The Senator. The girl. The Fourth of July party on the island. The ride through the night. The accident. The death by water.
Joyce Carol Oates has taken a shocking story that has become an american myth and, from it, has created a novel of electrifying power and illumination. The point of view is that of the girl herself, Kelly Kelleher. We enter her past and her present, her mind and her body, in a brilliantly woven narrative that transforms and transfigures this young woman fatally attracted to this older man, this hero, this father figure, this soon-to-be lover. Kelly becomes the very embodiment of a woman’s longing and vulnerability—at a party that takes on the quality of a surreal nightmare; in a car ride that we hope against hope will not end as we know it must end. Her voice echoes with the dimension of classic tragedy as she seems to speak for women drawn to the power that certain men command, drugged by romantic dreams no matter how bright and brave these women may be.
Joyce Carol Oates is one of the acknowledged masters of American fiction. In Black Water, she has written her boldest and most brilliant novel yet. More than a roman a clef, more even than the tour de force it most certainly is, it parts the black water to reveal the profoundest depths of human truth.
He was gone but would come back to save her.
He was gone having swum to shore to cry for help . . . or was he lying on the weedy embankment vomiting water in helpless spasms drawing his breath deep, deep to summon his strength and manly courage preparatory to returning to the black water to dive down to the submerged car like a capsized beetle helpless and precariously balanced on its side in the soft muck of the riverbed where his trapped and terrified passenger waited for him to save her, waited for him to return to open the door to pull her out to save her: was that the way it would happen?
I’m here. I’m here. Here.
- Pulitzer Prize finalist
“In ‘Black Water,’ Joyce Carol Oates accomplishes the difficult task of turning a recent tragedy in American history—one clouded by mystery—into drama that suggests the passions, fears, and moment-by-moment decisions that produced it. Clearly, this is her boldest novel, not because her characters will be compared to Senator Kennedy and Mary Jo Kopechne, but rather because she has given a compelling voice to the woman who is the victim in her story, and by doing so enriches—and puts a human face on—someone marginalized in our cultural imagination. Elegantly written and haunting, ‘Black Water’ is that rarest of novels: a fiction that goes beneath the historical record and newspaper headlines to unearth the truth of the human heart.” —Pulitzer Prize Jury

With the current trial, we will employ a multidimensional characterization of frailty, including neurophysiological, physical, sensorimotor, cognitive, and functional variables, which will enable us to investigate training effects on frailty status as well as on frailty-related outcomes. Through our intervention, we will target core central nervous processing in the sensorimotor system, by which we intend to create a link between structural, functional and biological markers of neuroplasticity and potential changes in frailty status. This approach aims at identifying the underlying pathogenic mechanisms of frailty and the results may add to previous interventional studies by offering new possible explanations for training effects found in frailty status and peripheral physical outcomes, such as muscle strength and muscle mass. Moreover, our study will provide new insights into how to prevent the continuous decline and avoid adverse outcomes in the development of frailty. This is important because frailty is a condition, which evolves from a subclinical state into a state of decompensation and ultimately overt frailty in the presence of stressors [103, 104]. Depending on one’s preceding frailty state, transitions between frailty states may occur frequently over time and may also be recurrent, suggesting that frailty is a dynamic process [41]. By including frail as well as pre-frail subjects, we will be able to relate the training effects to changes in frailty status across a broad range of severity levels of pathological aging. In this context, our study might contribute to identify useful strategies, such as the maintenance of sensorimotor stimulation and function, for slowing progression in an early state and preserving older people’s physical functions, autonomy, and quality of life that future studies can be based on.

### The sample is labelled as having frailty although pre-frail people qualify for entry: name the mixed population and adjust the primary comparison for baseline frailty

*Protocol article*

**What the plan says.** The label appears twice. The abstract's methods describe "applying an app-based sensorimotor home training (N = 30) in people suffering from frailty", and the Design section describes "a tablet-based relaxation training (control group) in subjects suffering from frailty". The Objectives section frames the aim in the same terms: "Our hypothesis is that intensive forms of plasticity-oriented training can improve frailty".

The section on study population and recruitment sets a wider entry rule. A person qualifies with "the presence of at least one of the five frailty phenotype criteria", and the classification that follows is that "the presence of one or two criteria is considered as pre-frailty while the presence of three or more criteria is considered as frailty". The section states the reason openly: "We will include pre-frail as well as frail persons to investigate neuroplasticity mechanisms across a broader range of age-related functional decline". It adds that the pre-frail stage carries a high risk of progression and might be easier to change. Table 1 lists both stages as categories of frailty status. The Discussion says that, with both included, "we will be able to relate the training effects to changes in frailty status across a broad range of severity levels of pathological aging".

- National Book Critics Circle Award finalist
- New York Times Notable Books of the Year
- Booklist, February 15, 1992, p1066
- Kirkus Reviews, February 15, 1992, p210
- Publisher’s Weekly, March 9, 1992, p47
- Library Journal, April 1, 1992, p151
- Chicago Tribune, April 9, 1992 5, 1
- New York Times, April 24, 1992, C31
- Detroit News & Free Press, April 26, 1992, F7
- Chicago Tribune, May 3, 1992, 14, 5
- Denver Post, May 3, 1992, D8
- St. Louis Post-Dispatch, May 3, 1992, C5
- Atlanta Journal Constitution, May 10, 1992, N8
- Los Angeles Time Book Review, May 10, 1992, p2
- New York Times Book Review, May 10, 1992, p1+
- San Francisco Chronicle, May 11, 1992, E1
- USA Today, May 15, 1992, D10
- Washington Post Book World, May 17, 1992, p11
- Newsweek, May 18, 1992, p75
- Detroit News, May 20, 1992, C3
- Houston Post, May 24, 1992, C4
- Maclean’s, June 8, 1992, p51
- National Review, June 8, 1992, p51+
- Washington Post, June 17, 1992, B1
- American Spectator, July 1992, p60
- Economist, July 25, 1992, p85
- New Yorker, August 10, 1992, p79
- Times Literary Supplement, October 16, 1992, p22
- New Statesman & Society, October 30, 1992, p42
- School Library Journal, November 1992, p144
- School Library Journal, December 1992, p25
- Illustrated London News, Xmas 1992, p98
- Armchair Detective, Spring 1993, p107+
- World Literature Today, Sprint 1993, p382
- Observer, January 23, 1994, p22
I'm a Reference Librarian at the University of San Francisco's Gleeson Library, and I run the Joyce Carol Oates web site, Celestial Timepiece.